James Webb discovered carbon dioxide on a distant planet

New findings about outer space have increased exponentially since the launch of the James Webb Space Telescope. Recently, the telescope showed never-before-seen images of Jupiter. In this opportunity, the James Webb detected carbon dioxide in the atmosphere of a planet for the first time.

James Webb detected carbon dioxide in WASP-39 b

The great space telescope was put into orbit on December 25, 2021 in order to understand the phenomena of outer space. Since its launch, knowledge about other planets has increased. So much so that, for the first time, a new gas was detected in the atmosphere of an explored planet.

WASP-39 b is a gas planet 700 light-years away. The Hubble and Spitzer telescopes explored this planet in previous years. Both telescopes detected water vapor, sodium and potassium in the atmosphere, however, they missed an additional component.

The James Webb is the first telescope to detect carbon dioxide in the atmosphere of WASP-39 b. This is because the new telescope has greater infrared capability than its predecessors, allowing it to capture the CO2 signature. The importance of this discovery is that it will allow scientists to analyze the evolution of the planet.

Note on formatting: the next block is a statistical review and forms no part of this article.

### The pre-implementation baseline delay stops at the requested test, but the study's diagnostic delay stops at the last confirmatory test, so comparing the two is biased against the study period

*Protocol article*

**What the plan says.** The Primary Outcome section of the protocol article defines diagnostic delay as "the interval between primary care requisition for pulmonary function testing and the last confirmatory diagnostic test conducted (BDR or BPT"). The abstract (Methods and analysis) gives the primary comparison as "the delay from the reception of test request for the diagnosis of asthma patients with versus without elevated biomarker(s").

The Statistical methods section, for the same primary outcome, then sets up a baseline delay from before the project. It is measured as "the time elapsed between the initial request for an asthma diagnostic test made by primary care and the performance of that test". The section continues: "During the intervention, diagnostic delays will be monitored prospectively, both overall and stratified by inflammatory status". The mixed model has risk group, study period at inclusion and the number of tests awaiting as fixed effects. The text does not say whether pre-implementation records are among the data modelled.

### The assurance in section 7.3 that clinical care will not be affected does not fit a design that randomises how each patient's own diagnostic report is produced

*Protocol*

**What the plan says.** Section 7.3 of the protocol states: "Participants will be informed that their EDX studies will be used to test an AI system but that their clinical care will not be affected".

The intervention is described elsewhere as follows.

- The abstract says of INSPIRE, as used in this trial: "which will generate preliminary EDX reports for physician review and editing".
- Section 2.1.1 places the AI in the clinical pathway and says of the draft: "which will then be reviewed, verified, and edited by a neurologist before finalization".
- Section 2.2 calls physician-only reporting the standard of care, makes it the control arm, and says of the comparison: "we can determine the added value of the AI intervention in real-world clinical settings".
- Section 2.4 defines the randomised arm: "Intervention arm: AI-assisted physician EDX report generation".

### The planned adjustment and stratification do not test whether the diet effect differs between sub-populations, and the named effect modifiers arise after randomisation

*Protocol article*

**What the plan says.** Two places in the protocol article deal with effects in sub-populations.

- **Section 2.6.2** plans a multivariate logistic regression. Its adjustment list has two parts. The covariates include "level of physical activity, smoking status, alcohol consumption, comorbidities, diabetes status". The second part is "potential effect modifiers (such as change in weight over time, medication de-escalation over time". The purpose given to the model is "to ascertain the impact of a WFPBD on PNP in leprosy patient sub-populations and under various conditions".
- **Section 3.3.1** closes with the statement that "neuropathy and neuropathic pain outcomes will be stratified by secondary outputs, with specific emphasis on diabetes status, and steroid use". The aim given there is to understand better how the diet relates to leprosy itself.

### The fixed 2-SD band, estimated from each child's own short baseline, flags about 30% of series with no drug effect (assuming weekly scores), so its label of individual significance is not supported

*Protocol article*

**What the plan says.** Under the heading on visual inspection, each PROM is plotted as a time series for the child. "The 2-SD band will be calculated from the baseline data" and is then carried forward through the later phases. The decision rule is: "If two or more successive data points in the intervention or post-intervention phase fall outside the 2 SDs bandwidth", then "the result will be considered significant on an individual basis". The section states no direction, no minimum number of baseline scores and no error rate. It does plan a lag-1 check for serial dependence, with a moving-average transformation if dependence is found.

Furthermore, the detection of this gas demonstrates the ability of the James Webb to make such discoveries on rocky planets with thinner atmospheres. The space telescope also analyzed WASP-96 b, a planet located 1150 light years away. The main finding in this analysis was the unequivocal signature of water, along with haze and clouds.

As you can see, the James Webb has generated a great deal of knowledge during its first year in orbit. The fact of discovering carbon dioxide on a planet already analyzed demonstrates the power of the device. For now, we can only wait to discover the new discoveries that are made.

Via gadget.

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